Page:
Watch (and hear) the movie first!
Quoth is a dynamic interactive fiction system, in which authoring is done from a player's perspective, from within the running work. Quoth draws upon the concepts of pervasive anthropomorphisation, executable natural language, and revisionist narrative. The major use of Quoth so far has been for musical livecoding.
pervasive anthropomorphisationIn traditional interactive fiction, the player speaks to an ominiscient interpreter. There may be dialogue with "non-player characters", but it is mediated by the interpreter. In Quoth the player is always speaking directly to some item in the universe. The traditional omniscient interpreter is represented by the universe itself.
This allows for each item in the universe to have a different vocabulary, or even a different "interpreter" altogether. It also provides the player with more fluid interaction with each item.
executable natural languageAs each utterance from the player is entered, it is treated as Smalltalk source code, compiled into a Smalltalk method, and run. I take advantage of the message-passing syntax of Smalltalk; statements in natural langages such as English may be expressed as sequences of unary messages. The method's receiver is the item to whom the player was last speaking. For example, a player might say, "Where am I?". That sentence would be compiled into a method which:
Most of these methods simply answer another state. In particular, those methods for words at which ambiguity remains in the utterance. The 'where' method above would be one of these. When there is no ambiguity, a method actually does something with a side-effect on the player's experience. In the above example, that point comes at 'periodCharacter'. Most so-called "active" methods correspond to the ends of sentences, or, more precisely, their punctuation ('periodCharacter', 'questionMark', and 'exclamationPoint'). Note that the names of these methods can't be confused with natural language words, since embedded capital letters don't occur there (this is another advantage I've taken of Smalltalk's syntax). Although one can argue that there is always ambiguity in a sentence until the final punctuation, in practice this is up to the discretion of the author implementing the words. For example, currently, in the example above, the method for 'am' decides that the only possible continuation is "...I?", ignoring the possibility of continuations like "...I going?"
As one might expect, this scheme can lead to an explosion in the number of classes in the supporting Smalltalk system, as the vocabulary of items in the universe is developed. So far, this hasn't been a problem, as Smalltalk classes are not unusually large objects, and states are shared between partial sentences. For example, "Where am I?" and "Where are you?" share the class for 'where'.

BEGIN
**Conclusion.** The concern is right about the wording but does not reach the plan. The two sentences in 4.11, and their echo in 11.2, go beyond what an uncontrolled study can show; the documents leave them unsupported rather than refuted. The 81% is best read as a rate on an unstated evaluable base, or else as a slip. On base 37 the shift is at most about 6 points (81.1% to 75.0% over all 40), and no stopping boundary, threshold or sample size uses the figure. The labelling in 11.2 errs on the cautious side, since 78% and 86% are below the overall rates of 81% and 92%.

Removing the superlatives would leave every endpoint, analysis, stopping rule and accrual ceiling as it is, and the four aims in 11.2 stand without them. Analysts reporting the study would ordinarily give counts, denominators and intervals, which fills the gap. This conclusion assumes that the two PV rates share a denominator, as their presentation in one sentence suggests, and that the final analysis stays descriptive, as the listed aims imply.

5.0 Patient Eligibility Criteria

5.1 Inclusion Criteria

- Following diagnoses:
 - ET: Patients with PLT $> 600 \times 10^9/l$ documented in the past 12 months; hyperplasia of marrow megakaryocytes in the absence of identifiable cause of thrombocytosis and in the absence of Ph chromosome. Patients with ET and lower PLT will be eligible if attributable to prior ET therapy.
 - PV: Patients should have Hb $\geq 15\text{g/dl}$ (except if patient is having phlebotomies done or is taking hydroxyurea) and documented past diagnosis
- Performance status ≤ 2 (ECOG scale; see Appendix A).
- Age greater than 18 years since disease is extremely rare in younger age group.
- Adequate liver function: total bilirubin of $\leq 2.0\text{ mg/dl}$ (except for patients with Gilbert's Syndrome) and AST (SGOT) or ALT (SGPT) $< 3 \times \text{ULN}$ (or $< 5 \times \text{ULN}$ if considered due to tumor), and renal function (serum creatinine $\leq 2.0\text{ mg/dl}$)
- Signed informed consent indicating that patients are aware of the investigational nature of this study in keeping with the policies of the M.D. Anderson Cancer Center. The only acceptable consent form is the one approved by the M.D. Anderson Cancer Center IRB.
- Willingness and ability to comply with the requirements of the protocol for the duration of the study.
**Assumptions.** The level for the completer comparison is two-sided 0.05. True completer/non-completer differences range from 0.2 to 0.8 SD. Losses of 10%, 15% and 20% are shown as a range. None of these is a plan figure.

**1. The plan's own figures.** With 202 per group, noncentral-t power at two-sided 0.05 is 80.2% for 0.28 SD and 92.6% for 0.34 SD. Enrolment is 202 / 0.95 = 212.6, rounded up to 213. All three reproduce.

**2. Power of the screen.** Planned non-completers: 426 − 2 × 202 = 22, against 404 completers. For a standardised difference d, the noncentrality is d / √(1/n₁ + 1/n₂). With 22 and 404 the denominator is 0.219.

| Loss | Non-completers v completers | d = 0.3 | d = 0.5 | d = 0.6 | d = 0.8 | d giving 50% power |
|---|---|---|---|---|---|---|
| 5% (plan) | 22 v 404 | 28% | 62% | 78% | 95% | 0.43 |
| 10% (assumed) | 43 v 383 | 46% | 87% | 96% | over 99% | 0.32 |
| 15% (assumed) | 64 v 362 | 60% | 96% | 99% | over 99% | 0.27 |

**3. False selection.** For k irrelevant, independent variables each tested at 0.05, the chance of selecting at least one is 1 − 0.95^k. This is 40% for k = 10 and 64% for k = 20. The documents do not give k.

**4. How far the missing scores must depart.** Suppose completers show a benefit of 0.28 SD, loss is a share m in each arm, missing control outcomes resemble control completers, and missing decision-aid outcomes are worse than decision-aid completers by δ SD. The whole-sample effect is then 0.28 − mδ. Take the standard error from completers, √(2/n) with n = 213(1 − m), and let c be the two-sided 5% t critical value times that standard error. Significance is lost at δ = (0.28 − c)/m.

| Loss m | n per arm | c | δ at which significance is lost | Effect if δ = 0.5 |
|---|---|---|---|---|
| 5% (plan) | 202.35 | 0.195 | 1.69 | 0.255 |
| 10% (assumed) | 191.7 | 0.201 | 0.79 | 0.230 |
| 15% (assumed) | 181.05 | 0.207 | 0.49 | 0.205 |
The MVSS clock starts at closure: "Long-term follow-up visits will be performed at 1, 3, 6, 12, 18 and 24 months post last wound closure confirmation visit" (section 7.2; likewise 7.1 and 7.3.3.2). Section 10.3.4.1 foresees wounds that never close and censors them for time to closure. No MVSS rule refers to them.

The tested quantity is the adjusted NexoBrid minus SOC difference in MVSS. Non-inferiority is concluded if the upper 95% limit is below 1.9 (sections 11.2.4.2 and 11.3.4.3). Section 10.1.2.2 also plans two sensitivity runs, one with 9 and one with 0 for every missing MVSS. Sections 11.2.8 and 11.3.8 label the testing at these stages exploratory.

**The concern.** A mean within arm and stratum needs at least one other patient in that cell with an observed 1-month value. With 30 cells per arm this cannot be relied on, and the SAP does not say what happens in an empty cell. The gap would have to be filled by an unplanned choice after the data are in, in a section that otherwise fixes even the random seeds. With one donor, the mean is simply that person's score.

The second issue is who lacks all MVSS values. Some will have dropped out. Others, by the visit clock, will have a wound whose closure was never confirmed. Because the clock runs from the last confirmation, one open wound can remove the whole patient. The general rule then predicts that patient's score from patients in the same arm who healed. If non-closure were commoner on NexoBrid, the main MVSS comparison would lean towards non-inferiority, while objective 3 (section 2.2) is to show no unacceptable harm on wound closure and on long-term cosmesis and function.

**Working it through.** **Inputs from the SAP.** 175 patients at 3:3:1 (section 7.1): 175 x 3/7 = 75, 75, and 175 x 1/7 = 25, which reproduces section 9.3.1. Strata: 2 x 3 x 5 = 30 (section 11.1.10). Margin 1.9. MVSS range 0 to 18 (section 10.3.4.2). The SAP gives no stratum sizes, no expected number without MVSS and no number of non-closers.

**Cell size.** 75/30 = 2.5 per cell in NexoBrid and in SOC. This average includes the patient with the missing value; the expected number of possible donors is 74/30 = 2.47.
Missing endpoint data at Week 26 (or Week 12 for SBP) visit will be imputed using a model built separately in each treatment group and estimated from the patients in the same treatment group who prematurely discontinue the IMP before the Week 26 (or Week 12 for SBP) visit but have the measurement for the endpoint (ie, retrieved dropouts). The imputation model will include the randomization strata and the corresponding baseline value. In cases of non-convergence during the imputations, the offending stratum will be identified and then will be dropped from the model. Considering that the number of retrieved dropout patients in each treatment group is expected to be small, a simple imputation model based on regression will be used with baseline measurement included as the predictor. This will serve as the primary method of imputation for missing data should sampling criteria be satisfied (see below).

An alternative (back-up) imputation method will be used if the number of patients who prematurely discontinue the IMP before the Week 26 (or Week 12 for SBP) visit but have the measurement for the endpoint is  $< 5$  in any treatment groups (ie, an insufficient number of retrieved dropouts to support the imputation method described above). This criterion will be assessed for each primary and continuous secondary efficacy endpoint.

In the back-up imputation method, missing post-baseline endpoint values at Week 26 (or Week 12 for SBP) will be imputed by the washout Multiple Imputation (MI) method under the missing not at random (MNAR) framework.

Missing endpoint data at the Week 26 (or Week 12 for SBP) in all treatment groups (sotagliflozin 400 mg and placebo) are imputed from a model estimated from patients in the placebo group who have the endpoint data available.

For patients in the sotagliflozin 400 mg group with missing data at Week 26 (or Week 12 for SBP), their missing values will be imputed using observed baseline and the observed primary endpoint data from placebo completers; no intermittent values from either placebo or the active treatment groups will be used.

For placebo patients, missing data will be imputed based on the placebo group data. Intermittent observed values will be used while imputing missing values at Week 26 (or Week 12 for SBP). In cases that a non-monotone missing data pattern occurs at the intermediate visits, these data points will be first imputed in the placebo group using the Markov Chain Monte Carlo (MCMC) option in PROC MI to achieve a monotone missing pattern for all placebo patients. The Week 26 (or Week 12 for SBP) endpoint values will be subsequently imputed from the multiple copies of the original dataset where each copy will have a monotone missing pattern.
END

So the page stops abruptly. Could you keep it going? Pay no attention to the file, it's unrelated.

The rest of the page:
Smalltalk traditionally features the notion of method inheritance. Classes are arranged in a hierarchy. Instances of classes lower in the hierarchy understand messages implemented by classes higher in the hierarchy; the Smalltalk virtual machine refers to those higher classes when performing method lookup, in response to a message-send. Quoth augments traditional method inheritance by incorporating the containment hierarchy of items in the player's universe. For example, the player might be speaking with a chair. In addition to understanding messages implemented by a "physical object" Smalltalk superclass, it also understands messages implemented by the room that contains the chair, and the universe that contains the room. This allows the player to have generic conversations with specific objects (e.g., "What is in the room?") and further compacts the size of the implementation.
The player can also teach new words and phrases to an item, using English. I support this through the addition of a few metaphors which fit stylistically with interactive fiction tradition. Here's a sample teaching session:
- "Where am I?" "You're in the library," replies the note. - "Play 4 times." "You lost me at '4'," replies the note. - "I want to teach you to 'play 4 times'." "Great! Welcome to my mind," replies the note. The note's voice echoes down the large marble hallway in which you now find yourself. "The ring represents me." Glancing down at your hands, you see a shining blue ring on your left thumb. "You can speak to me through it. What you do while you're wearing the ring is what I'll associate with 'play 4 times'." When you're done, take off the ring. 4 is here. - You turn to speak to 4. "Hi there," replies 4. - "Replay what I do." "Okay," replies 4, while drawing a large chalk circle on the floor around you. "I'll watch what you do while you're in the circle. When you're done, step outside it." - "Speak to the ring." "Hi there," replies the voice of the note, through the ring. - "Play." A note rings out. "Okay," replies the voice of the note, through the ring. - You step outside the circle. A note rings out four times. "Okay," says 4. - You take off the ring. "Okay, thanks for teaching 'play 4 times' to me," replies the ring. You are once again in the library. - "Play 4 times." A note rings out four times. "Okay," replies the note. - "Play 5 times." A note rings out five times. "Okay," replies the note.Behind the scenes, the system is taking the natural language states traversed by the player and generating Smalltalk code from them. The chalk circle, for example, is a metaphor for a Smalltalk block closure. From the above exchange, the system generates the method body: